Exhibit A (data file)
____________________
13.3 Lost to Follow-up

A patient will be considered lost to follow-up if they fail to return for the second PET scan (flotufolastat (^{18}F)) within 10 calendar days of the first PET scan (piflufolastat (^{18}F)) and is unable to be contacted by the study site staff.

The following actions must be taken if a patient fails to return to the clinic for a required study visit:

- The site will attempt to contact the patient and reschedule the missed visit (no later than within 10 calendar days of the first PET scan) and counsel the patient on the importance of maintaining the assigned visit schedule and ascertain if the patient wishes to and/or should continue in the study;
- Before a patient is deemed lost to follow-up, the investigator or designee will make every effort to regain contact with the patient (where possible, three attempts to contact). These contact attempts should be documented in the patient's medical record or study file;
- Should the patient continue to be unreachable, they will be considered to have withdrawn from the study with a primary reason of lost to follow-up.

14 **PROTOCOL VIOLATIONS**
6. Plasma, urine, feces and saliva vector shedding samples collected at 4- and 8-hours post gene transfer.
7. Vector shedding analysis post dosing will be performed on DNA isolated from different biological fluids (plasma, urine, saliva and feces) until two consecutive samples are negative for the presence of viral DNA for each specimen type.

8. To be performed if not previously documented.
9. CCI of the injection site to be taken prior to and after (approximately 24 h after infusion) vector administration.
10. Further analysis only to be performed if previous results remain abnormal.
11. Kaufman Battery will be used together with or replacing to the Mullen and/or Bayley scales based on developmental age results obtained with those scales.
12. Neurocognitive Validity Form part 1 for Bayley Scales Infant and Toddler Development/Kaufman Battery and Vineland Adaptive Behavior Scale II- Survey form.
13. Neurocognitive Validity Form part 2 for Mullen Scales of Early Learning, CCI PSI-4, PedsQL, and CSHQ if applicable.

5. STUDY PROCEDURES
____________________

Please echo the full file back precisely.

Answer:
13.3 Lost to Follow-up

A patient will be considered lost to follow-up if they fail to return for the second PET scan (flotufolastat (^{18}F)) within 10 calendar days of the first PET scan (piflufolastat (^{18}F)) and is unable to be contacted by the study site staff.

The following actions must be taken if a patient fails to return to the clinic for a required study visit:

- The site will attempt to contact the patient and reschedule the missed visit (no later than within 10 calendar days of the first PET scan) and counsel the patient on the importance of maintaining the assigned visit schedule and ascertain if the patient wishes to and/or should continue in the study;
- Before a patient is deemed lost to follow-up, the investigator or designee will make every effort to regain contact with the patient (where possible, three attempts to contact). These contact attempts should be documented in the patient's medical record or study file;
- Should the patient continue to be unreachable, they will be considered to have withdrawn from the study with a primary reason of lost to follow-up.

14 **PROTOCOL VIOLATIONS**
6. Plasma, urine, feces and saliva vector shedding samples collected at 4- and 8-hours post gene transfer.
7. Vector shedding analysis post dosing will be performed on DNA isolated from different biological fluids (plasma, urine, saliva and feces) until two consecutive samples are negative for the presence of viral DNA for each specimen type.

8. To be performed if not previously documented.
9. CCI of the injection site to be taken prior to and after (approximately 24 h after infusion) vector administration.
10. Further analysis only to be performed if previous results remain abnormal.
11. Kaufman Battery will be used together with or replacing to the Mullen and/or Bayley scales based on developmental age results obtained with those scales.
12. Neurocognitive Validity Form part 1 for Bayley Scales Infant and Toddler Development/Kaufman Battery and Vineland Adaptive Behavior Scale II- Survey form.
13. Neurocognitive Validity Form part 2 for Mullen Scales of Early Learning, CCI PSI-4, PedsQL, and CSHQ if applicable.

5. STUDY PROCEDURES